Filed: April 2, 2001.
Norm Maleng, Prosecuting Attorney, and Margaret A. Pahl, Deputy, for appellants
Jeffrey I. Tilden and Jeffrey M. Thomas (of Gordan Murray Tilden), for respondent.
King County appeals the trial court's denial of summary judgment on University Village's tax uniformity claim against the County. University Village claimed that the County violated the Washington State Constitution by assessing its land for tax purposes at a higher value per square foot than the land of neighboring parcels. Because land value is only a component of a property's total value upon which an owner is taxed, and University Village produced no evidence to show that its total assessed value was not uniform, we reverse.
In 1994 and 1995, the owners of University Village, an upscale shopping center in Seattle, renovated the property and constructed new retail space at a total investment of $12.5 million. In 1996, pursuant to its annual evaluation process, the King County tax assessor revalued the property for the 1997 tax year as follows:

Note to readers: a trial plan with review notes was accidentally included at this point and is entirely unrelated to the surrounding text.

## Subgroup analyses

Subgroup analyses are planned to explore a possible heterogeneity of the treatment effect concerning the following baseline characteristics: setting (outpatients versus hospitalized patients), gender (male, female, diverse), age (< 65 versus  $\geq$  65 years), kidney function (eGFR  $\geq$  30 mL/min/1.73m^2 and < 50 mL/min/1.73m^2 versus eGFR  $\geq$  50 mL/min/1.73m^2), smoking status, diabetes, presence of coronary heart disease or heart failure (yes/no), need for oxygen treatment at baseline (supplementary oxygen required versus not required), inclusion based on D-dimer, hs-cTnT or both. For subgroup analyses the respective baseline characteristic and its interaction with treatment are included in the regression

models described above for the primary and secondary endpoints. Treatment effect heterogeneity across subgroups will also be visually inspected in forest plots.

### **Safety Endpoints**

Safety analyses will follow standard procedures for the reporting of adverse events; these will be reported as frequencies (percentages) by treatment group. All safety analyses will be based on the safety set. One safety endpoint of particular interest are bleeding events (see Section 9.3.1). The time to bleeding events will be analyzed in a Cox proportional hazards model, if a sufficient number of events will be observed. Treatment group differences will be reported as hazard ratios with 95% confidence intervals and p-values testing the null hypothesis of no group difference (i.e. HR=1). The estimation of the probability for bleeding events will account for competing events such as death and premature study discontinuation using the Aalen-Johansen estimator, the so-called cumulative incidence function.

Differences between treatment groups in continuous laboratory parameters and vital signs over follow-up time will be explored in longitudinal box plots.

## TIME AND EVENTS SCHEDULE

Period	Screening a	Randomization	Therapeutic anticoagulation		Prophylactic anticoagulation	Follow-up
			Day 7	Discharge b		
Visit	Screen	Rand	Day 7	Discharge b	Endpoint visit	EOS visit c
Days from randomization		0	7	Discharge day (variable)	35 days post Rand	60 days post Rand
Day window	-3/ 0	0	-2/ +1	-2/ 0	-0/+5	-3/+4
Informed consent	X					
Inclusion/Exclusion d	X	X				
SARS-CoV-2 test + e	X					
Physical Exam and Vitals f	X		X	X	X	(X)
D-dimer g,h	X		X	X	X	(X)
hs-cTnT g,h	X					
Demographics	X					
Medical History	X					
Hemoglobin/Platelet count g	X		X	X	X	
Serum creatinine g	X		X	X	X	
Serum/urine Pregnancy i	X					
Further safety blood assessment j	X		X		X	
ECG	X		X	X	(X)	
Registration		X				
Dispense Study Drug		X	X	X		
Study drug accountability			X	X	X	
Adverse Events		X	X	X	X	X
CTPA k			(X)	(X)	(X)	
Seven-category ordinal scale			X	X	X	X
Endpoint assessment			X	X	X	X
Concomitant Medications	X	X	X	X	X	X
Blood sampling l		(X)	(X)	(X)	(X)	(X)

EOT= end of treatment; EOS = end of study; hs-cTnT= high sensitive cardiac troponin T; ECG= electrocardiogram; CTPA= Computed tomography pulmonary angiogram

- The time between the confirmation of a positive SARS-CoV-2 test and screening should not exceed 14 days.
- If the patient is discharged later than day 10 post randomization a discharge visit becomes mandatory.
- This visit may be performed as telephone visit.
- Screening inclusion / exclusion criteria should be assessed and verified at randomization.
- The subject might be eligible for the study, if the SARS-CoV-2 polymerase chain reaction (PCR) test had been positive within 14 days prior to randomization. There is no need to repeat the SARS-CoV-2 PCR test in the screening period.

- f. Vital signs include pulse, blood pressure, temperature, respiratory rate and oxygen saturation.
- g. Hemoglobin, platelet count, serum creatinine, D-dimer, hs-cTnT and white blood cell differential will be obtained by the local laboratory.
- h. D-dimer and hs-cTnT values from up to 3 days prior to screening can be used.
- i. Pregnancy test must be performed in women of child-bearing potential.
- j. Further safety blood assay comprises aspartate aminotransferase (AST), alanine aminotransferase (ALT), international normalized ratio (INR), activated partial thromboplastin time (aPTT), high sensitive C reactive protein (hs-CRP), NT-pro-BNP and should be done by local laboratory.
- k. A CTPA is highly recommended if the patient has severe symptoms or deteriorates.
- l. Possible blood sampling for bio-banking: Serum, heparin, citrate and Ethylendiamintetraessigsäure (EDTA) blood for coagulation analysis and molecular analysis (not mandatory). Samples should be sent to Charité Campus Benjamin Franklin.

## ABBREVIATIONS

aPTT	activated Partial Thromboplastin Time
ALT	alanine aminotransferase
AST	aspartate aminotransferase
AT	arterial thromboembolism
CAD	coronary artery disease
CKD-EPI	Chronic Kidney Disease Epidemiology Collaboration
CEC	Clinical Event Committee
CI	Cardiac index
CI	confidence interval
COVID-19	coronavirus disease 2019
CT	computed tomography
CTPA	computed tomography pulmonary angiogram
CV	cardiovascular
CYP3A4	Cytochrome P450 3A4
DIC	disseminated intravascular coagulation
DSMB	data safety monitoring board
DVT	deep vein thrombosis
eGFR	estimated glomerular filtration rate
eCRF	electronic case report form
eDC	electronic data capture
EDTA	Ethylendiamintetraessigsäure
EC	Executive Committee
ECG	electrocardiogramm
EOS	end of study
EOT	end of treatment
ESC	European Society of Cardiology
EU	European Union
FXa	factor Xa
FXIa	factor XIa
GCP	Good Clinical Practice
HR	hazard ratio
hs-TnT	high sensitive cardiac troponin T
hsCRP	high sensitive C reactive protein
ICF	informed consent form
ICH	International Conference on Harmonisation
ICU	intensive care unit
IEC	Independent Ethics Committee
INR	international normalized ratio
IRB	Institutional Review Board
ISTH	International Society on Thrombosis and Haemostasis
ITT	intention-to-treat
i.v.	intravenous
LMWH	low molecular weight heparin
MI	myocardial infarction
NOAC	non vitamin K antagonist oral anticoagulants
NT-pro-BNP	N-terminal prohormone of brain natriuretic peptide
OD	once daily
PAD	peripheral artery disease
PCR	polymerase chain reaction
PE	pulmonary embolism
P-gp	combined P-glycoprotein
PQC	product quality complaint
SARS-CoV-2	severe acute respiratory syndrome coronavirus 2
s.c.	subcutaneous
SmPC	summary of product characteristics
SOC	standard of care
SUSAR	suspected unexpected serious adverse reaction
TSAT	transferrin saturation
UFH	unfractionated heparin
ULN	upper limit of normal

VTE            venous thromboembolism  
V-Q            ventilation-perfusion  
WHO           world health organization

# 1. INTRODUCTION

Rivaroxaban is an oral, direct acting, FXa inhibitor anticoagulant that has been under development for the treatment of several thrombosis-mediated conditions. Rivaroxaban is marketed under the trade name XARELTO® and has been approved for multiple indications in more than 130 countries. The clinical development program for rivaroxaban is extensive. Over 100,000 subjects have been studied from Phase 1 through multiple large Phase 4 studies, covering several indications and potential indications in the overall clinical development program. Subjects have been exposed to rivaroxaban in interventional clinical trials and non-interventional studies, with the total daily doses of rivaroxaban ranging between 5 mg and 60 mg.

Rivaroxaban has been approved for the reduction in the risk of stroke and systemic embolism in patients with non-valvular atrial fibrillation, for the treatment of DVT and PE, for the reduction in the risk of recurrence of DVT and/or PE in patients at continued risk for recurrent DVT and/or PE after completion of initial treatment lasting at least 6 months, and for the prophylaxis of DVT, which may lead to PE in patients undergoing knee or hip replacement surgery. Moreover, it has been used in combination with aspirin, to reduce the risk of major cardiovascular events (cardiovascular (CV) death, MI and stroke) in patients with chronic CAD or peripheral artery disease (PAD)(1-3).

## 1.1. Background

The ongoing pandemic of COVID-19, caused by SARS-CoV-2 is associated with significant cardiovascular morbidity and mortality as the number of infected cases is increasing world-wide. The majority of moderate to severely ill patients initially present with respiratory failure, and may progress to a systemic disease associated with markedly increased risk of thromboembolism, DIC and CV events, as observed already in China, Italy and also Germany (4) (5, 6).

The new construction statute, RCW 36.21.080, is not at issue in this appeal.
1995 Value 1996 Value
Land $20,786,800 $25,983,500 Buildings, Etc. 25,600,900 24,628,500 Total Assessed Value: 46,387,700 $50,612,000
Determining that of the three statutory appraisal methods available, the income approach was the most reliable, the King County assessor derived a total value for the property by capitalizing the estimated 1996 net operating income at a rate of 8.5 percent. In accordance with RCW 84.40.030(3), he then allocated a portion of the total value to the land at a rate of $25 per square foot. He based this figure on a comparison of sales of adjacent property, namely, Office Depot ($43 per square foot) and Carnation Dairy ($23 per square foot).